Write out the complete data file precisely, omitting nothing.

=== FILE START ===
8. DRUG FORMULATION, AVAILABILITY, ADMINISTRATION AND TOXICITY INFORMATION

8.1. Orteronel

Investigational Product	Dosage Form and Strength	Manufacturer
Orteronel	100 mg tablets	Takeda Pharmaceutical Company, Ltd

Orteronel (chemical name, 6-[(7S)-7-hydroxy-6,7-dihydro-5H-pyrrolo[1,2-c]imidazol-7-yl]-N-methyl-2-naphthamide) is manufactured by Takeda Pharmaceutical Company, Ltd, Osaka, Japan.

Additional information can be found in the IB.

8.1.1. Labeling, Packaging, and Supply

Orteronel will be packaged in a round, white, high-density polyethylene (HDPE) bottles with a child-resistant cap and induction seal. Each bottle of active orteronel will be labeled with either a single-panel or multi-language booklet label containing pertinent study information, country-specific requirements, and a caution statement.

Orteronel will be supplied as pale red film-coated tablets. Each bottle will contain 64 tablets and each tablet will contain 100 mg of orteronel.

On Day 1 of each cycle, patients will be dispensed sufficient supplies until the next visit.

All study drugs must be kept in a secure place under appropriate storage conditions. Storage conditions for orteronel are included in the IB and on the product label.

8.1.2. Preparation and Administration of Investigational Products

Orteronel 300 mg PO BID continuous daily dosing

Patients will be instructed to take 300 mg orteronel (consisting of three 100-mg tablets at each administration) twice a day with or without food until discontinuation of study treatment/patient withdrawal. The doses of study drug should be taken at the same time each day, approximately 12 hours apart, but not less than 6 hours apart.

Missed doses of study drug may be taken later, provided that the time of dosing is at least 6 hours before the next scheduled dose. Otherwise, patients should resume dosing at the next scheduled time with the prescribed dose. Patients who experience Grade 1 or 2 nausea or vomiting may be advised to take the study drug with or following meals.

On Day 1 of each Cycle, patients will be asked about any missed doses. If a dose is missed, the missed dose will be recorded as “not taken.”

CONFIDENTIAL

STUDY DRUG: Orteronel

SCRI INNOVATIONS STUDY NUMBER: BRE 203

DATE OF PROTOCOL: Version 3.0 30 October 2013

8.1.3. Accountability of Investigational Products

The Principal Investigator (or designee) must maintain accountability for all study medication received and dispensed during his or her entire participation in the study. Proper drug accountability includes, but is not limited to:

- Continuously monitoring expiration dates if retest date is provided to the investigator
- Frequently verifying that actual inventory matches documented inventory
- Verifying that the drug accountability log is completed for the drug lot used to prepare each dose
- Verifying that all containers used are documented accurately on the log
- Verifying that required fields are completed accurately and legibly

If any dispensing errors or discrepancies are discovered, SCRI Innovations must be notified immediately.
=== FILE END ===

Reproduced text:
8. DRUG FORMULATION, AVAILABILITY, ADMINISTRATION AND TOXICITY INFORMATION

8.1. Orteronel

Investigational Product	Dosage Form and Strength	Manufacturer
Orteronel	100 mg tablets	Takeda Pharmaceutical Company, Ltd

Orteronel (chemical name, 6-[(7S)-7-hydroxy-6,7-dihydro-5H-pyrrolo[1,2-c]imidazol-7-yl]-N-methyl-2-naphthamide) is manufactured by Takeda Pharmaceutical Company, Ltd, Osaka, Japan.

Additional information can be found in the IB.

8.1.1. Labeling, Packaging, and Supply

Orteronel will be packaged in a round, white, high-density polyethylene (HDPE) bottles with a child-resistant cap and induction seal. Each bottle of active orteronel will be labeled with either a single-panel or multi-language booklet label containing pertinent study information, country-specific requirements, and a caution statement.

Orteronel will be supplied as pale red film-coated tablets. Each bottle will contain 64 tablets and each tablet will contain 100 mg of orteronel.

On Day 1 of each cycle, patients will be dispensed sufficient supplies until the next visit.

All study drugs must be kept in a secure place under appropriate storage conditions. Storage conditions for orteronel are included in the IB and on the product label.

8.1.2. Preparation and Administration of Investigational Products

Orteronel 300 mg PO BID continuous daily dosing

Patients will be instructed to take 300 mg orteronel (consisting of three 100-mg tablets at each administration) twice a day with or without food until discontinuation of study treatment/patient withdrawal. The doses of study drug should be taken at the same time each day, approximately 12 hours apart, but not less than 6 hours apart.

Missed doses of study drug may be taken later, provided that the time of dosing is at least 6 hours before the next scheduled dose. Otherwise, patients should resume dosing at the next scheduled time with the prescribed dose. Patients who experience Grade 1 or 2 nausea or vomiting may be advised to take the study drug with or following meals.

On Day 1 of each Cycle, patients will be asked about any missed doses. If a dose is missed, the missed dose will be recorded as “not taken.”

CONFIDENTIAL

STUDY DRUG: Orteronel

SCRI INNOVATIONS STUDY NUMBER: BRE 203

DATE OF PROTOCOL: Version 3.0 30 October 2013

8.1.3. Accountability of Investigational Products

The Principal Investigator (or designee) must maintain accountability for all study medication received and dispensed during his or her entire participation in the study. Proper drug accountability includes, but is not limited to:

- Continuously monitoring expiration dates if retest date is provided to the investigator
- Frequently verifying that actual inventory matches documented inventory
- Verifying that the drug accountability log is completed for the drug lot used to prepare each dose
- Verifying that all containers used are documented accurately on the log
- Verifying that required fields are completed accurately and legibly

If any dispensing errors or discrepancies are discovered, SCRI Innovations must be notified immediately.